Regarding overcrowding the pan, the opposite is true as well. Too much real estate and too little product and you end up boiling what little water exists in the juices and then burning whats left as the temperature is free to increase beyond 212F. The fond usually ends up turning black as well as the browned surface doesn't have as much surface contact and the fond absorbs the majority of the pan heat. This is especially true when you transfer the item into the oven to roast at a high-temp or broil. Then when you go to make the sauce, you want the liquid up around 200-205F (at a nice simmer) to develop the flavors in the pan sauce. 1/2-C of liquid for one serving spread over a 10 or 12" pan is going to reduce like crazy at that temperature before the ingredients can get their mojo going. In a small 8" pan, you have less surface area and a longer simmering time available.

When cooking for myself, a typical meal is a sauteed 6oz piece of meat browned over high heat in an 8" pan and then tossed into the oven to finish cooking. Beforehand, I'll cube up some red potatoes with a bit of oil, S&P and have those going in the oven (in another 8" pan). Then I'll pull the meat to rest and steam some green beans while I make a pan sauce with the fond/juices from the meat. Whole process including clean-up is usually about an hour, but the first 1/2hr I just have the taters going and I'm off doing something else. So I'll use two 8" pans, a 3qt saucier w/steamer/lid, and thats it. This dish for 2-3 people would see me using my 10" pans and the 3qt steamer setup. For 4-6 people, I would cook the meat in two 10" pans, roast in my large roaster, and blanch the beans in 6qt of boiling salted water with my 8qt pot. More than 6 people, and I won't be making sauteed dishes...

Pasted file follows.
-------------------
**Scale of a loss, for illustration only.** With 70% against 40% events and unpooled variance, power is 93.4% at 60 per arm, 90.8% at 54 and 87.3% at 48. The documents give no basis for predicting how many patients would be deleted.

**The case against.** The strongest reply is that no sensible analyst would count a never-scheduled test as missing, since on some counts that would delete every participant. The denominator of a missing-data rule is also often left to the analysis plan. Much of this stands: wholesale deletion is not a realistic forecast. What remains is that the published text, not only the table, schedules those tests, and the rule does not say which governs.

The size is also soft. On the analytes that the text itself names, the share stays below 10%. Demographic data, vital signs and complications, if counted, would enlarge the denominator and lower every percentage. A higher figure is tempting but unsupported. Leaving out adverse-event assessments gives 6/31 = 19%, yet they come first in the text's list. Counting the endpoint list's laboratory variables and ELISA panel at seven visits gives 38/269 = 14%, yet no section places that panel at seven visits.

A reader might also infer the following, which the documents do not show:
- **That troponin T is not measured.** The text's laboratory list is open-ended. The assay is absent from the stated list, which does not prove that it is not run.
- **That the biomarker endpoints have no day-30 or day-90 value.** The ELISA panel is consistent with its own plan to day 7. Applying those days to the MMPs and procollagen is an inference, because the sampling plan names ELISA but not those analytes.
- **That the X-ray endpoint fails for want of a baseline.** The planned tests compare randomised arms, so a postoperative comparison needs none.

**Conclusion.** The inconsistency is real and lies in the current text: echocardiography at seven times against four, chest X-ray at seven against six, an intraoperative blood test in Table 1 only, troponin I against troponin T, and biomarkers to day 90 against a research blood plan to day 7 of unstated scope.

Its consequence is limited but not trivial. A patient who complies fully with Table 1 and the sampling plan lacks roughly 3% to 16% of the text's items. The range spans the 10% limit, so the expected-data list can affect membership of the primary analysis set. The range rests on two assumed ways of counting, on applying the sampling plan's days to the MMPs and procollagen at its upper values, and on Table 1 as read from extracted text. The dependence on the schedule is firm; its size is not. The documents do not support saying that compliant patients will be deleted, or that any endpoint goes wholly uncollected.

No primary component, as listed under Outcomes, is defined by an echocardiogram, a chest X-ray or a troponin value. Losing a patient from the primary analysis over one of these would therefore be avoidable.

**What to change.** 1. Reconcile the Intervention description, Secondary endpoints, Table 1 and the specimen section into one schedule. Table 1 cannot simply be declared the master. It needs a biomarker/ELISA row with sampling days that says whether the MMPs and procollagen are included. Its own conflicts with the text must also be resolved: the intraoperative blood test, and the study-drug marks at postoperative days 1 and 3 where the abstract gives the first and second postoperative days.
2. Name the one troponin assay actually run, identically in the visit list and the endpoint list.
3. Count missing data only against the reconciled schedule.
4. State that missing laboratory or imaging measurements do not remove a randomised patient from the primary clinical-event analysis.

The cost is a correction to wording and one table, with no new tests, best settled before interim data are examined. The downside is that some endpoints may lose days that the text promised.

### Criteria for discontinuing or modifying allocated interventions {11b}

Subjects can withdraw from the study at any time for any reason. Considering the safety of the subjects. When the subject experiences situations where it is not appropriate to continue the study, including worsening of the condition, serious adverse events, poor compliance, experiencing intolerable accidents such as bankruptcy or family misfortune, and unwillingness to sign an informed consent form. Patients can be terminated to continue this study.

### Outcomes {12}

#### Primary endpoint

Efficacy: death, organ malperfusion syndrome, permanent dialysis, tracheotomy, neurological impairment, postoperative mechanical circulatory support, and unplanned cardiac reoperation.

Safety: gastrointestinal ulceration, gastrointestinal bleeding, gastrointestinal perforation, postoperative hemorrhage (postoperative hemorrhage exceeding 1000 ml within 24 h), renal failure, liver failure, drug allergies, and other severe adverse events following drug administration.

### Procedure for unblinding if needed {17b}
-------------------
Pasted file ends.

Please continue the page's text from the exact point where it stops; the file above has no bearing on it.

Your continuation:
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Old 12-14-2006, 04:45 PM   #16
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Hello and welcome to DC. I would definitely go with the 8 quart stockpot and at least three 4 quart sautee pan. You should also have two 10 inch frypans and as far as the rest I would read all the comments to your post by our wonderful chefs.
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Old 12-14-2006, 07:13 PM   #17
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Thank you Nick. Your description of your whole detailed cooking process was exactly what I needed to hear.

mack
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Old 12-15-2006, 01:40 PM   #18
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Is All Clad ok to use on a ceramic stovetop? Are there pots and pans that should not be used on this surface? Really don't like the ceramic; would much have preferred gas, but this is the stove that came with the house and don't want to buy another one.

mack
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Old 12-15-2006, 02:08 PM   #19
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A-C should be fine on ceramic.
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Old 12-15-2006, 02:47 PM   #20
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Quote:
Originally Posted by bluemack
Is All Clad ok to use on a ceramic stovetop? Are there pots and pans that should not be used on this surface? Really don't like the ceramic; would much have preferred gas, but this is the stove that came with the house and don't want to buy another one.

mack

I'm in the same boat (stove came with house) and use All Clad, Le Creuset and Cast Iron every day on mine.